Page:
(b) she furthermore states that we’ve “had little more than a handful of female geniuses” since women got the right to vote (“There was still no female rock band to rival Led Zeppelin…No female hip-hop artist to rival Public Enemy…”) *Ahem* I’d say Janis Joplin earns at least the right to rival Led Zeppelin, and as for female hip-hop artists: TLC, Lil Kim, Da Brat, and SALT N PEPA. And don’t even get me started on [musician] female geniuses between the 1920s and 1990s: Nina Simone, Billie Holiday (whom she does mention), Peggy Lee, Grace Slick (Jefferson Airplane), Sarah Vaughan, Wanda Jackson, Alice Coltrane, Chrissie Hynde (The Pretenders), Siouxsie Sioux (Siouxsie and the Banshees), Kate Bush, Nico (The Velvet Underground), and I COULD name more…
finally, (c) I’m not sure whether it was in this chapter or the preceding one, but she does state at one point that she probably learned most about being a woman/how to be a woman from her husband; However, in this chapter she is upset at her boss saying, “You wouldn’t know what it’s like to be a fat teenage girl, being shouted at in the street by arseholes,” when, as she says, she in fact is “a fat teenage girl, being shouted at in the street by arseholes.” Well, Mz. Moran, given that you just stated you probably learned most about “being a woman” from a man, perhaps it is not so unfeasible for your male boss to know more about being a teenage girl than you. It just seemed a little hypocritical to at one point say you learned most about being a woman from a man, but then say, well, this guy is a jerk for thinking that he knows more about being a teenage girl than I do (because, once again, apparently your husband knew more about “being a woman” than you did…? Perhaps she could have at least expanded on this in order to clarify…) I just found those two aspects of the narrative a bit incongruous and I was miffed.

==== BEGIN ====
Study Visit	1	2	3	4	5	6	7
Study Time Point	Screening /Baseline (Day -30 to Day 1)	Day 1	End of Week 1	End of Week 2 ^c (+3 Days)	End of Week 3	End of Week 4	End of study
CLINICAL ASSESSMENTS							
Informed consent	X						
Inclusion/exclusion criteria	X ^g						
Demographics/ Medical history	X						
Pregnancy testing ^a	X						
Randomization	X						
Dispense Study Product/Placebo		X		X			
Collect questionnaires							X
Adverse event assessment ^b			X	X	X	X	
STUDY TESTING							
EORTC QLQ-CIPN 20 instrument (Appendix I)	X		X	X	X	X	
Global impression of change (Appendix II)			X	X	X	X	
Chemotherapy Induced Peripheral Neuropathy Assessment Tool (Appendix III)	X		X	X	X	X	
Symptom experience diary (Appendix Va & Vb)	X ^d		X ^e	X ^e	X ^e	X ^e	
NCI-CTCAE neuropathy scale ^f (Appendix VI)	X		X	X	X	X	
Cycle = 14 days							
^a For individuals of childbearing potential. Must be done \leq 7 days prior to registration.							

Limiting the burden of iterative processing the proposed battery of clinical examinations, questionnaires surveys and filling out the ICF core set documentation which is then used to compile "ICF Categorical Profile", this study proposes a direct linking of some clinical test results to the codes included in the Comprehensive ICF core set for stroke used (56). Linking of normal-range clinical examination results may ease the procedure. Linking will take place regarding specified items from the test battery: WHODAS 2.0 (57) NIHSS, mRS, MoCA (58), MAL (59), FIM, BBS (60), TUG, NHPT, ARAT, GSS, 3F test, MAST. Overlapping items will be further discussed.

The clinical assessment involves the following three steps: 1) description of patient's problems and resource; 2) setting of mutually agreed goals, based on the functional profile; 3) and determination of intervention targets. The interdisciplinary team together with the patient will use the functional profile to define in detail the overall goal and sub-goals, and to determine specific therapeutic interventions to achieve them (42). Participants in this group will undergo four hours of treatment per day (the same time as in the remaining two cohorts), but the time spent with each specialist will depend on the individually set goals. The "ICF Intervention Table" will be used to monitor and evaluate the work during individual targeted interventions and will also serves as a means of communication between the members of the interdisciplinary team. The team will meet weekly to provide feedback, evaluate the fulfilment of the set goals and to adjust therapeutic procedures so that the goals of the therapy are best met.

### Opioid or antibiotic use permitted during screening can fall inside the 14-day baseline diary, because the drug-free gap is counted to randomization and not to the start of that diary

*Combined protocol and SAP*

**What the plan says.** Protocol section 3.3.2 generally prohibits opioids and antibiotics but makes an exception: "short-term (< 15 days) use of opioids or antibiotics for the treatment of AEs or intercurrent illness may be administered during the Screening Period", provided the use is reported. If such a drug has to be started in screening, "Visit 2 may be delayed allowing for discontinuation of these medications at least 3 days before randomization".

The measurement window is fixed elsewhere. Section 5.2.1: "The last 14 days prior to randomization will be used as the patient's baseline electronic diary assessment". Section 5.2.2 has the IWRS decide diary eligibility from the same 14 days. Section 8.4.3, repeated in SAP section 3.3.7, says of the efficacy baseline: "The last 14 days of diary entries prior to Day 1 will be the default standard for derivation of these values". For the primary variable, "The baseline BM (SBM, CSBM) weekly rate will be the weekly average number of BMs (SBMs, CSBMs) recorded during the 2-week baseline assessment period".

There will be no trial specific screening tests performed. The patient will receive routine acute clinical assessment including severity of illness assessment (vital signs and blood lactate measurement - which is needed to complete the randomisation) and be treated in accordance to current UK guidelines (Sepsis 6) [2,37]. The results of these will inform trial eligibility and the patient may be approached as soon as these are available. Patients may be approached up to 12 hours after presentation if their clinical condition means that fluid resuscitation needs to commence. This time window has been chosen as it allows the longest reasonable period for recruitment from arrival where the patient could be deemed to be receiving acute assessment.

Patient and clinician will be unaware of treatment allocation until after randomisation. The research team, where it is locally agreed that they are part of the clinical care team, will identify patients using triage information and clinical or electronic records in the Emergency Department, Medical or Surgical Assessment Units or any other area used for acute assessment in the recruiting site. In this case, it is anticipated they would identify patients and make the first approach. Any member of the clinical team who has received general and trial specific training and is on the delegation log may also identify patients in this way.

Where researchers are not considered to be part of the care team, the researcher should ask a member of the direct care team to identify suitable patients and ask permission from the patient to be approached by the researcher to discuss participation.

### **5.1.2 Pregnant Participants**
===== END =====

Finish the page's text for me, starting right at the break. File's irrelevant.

With that bit of criticism stated, I did love her “Is this polite?” sexism test (as I’m sure most people would- men and women alike), as well as her chapter on strippers and strip clubs. It’s a really delightful, laugh-out-loud funny, and insightful take on the whole sex work/sex worker debate. Something I’ve yet to decide on myself, but I do like what she has to say. One of my most favorite aspects of the book is the pairing of the two chapters, Why You Should Have Children, followed by Why You Shouldn’t Have Children (Chapters 12 & 13). Maybe it’s due to my legal studies background, but I do so enjoy how she is able to argue for each side, and quite deftly at that. My only point of criticism here is the last paragraph of the former chapter (chapter 12). Having studied childbirth, and having a midwife mother-in-law, that last paragraph made me give the book a sideways glance while thinking, “ummmm….ok, Moran, sure. uh huh.” But it’s a trivial piece of criticism, really. This book is truly and sincerely more than the sum of its parts.
She decides to almost end the book (it’s the second to last chapter) with abortion, and wow. It’s profound. It’s clearly well thought out. And of course, it’s contentious.
In spite of my pieces of criticism it really is a great read. I am so glad I read it and would definitely recommend it. I love her intellect, and perhaps most especially her humor. It will keep you entertained, and make you think, and I don’t think a book lover can ask for more than that.